By Max Clarke
Following this week’s VAT rise, Tony Jackson, Director of VAT Services at BTG Tax, discusses with Fresh Business Thinking the various impacts the VAT rise is likely to have...
On the economy:
"The VAT rise will undoubtedly have an inflationary impact on the UK economy. Although some brand leaders will pass on the VAT increase and may even use this as an excuse to put up prices, we don't expect all retailers will look to raise prices immediately, so it will be some time before the true impact of the rise will be seen on consumers.
“Whilst the VAT rise is expected to have an impact on inflation it should be remembered that a large part of expenditure on essential items is zero-rated. This includes many foodstuffs, children’s clothing and housing. The reduced rate of 5%, which has not increased, applies to domestic fuel, certain alterations to and conversions of residential property, as well as a limited range of other items.”
“The VAT rise has entailed a costly and time-consuming burden on business in changing accounting systems which can be measured in billions of pounds. The fact that business is the government’s unpaid VAT collector is consistently overlooked.
"Businesses must maintain their focus on VAT procedures following the VAT rise or risk harsh penalties as we should expect the VAT rise to be permanent. Unfortunately responsibility for paying and claiming VAT lies solely with business. The VAT system is designed to be neutral for business but it rarely is: the VAT rise is certain to cost more in terms of cash flow and additional VAT lost due to errors.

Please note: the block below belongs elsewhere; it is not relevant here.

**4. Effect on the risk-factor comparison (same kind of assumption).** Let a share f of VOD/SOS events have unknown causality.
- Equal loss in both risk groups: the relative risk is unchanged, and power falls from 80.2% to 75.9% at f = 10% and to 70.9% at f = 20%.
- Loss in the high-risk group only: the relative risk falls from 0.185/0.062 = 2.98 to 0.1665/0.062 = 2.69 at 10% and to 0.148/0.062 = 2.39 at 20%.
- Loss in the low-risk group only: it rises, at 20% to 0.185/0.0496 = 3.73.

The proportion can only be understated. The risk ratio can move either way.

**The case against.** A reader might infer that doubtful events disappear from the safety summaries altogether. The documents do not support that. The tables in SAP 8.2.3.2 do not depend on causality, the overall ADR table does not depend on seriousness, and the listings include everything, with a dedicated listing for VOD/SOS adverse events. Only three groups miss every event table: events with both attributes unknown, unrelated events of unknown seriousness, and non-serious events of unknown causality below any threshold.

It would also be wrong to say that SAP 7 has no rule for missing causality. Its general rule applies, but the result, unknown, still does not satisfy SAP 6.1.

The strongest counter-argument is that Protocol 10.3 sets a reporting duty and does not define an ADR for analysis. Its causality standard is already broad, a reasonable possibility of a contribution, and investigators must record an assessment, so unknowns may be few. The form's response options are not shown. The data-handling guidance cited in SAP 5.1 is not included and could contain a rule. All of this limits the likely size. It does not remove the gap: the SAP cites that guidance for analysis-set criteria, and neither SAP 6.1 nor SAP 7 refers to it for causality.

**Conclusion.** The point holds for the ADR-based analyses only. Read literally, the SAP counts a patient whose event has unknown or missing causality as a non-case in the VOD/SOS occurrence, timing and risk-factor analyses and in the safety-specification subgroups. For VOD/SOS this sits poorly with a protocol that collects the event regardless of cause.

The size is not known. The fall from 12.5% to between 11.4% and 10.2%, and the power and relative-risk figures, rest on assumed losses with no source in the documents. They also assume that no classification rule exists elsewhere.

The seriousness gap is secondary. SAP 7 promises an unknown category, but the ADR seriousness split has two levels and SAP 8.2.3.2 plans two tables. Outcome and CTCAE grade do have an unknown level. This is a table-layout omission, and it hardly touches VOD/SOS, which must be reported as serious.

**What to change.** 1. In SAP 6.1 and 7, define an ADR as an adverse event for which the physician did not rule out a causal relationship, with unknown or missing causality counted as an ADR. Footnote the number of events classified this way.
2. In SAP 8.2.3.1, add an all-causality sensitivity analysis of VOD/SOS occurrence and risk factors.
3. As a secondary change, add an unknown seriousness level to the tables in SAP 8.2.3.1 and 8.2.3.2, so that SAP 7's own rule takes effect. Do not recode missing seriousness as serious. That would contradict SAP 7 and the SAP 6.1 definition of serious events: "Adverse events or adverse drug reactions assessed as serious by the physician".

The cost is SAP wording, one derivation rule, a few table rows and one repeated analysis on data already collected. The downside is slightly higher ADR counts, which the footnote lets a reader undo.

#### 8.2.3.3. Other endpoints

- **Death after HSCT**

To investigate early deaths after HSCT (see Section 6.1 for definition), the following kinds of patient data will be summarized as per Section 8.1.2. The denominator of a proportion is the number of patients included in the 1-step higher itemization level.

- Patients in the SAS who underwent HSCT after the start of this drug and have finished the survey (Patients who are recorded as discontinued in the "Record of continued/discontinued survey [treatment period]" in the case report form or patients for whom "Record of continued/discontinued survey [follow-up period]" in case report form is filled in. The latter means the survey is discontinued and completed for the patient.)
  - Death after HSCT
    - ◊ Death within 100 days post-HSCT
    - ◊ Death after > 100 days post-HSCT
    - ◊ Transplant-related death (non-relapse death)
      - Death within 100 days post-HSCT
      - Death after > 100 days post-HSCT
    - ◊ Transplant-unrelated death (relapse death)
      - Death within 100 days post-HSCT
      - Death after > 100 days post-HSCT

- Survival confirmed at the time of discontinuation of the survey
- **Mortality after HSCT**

“To remain competitive, businesses can still ‘beat’ the VAT rise, by invoicing for services provided prior to January 4th 2011 at the lower rate of VAT. Similarly, suppliers can be asked to split their invoices for work done before and after 4 January 2010 and apply the lower rate of VAT to work done before the rate change.
“With VAT at 20%, one fifth of turnover (not profit) is now at risk if VAT accounting is not correct. Small businesses and start ups in particular need to pay more attention to understanding the VAT accounting rules with this increased risk.
“Businesses trading around the VAT registration threshold (currently £70,000) should consider applying early for registration bearing in mind the current delays in processing applications. With the higher VAT rate there is more incentive to take advantage of the various HMRC schemes to simplify VAT accounting such as the Flat Rate Scheme and Cash Accounting.
“The higher VAT rate of 20% means more VAT flowing through the business imposing a greater cashflow risk. Companies should pay attention to basic VAT planning in order to stay VAT neutral, for example by issuing invoices on the first day of the VAT quarter rather than the last and claiming VAT back at the earliest opportunity.”
On the increased risk of fraud:
“Unfortunately, one consequence of the higher VAT rate will be to give increased incentive for fraudsters to steal UK VAT on cross-border trade. There are specific measures in place already to counter this on sales of mobile phones, computer chips and emissions allowances, but the fraud is understood to have migrated to other goods and services.”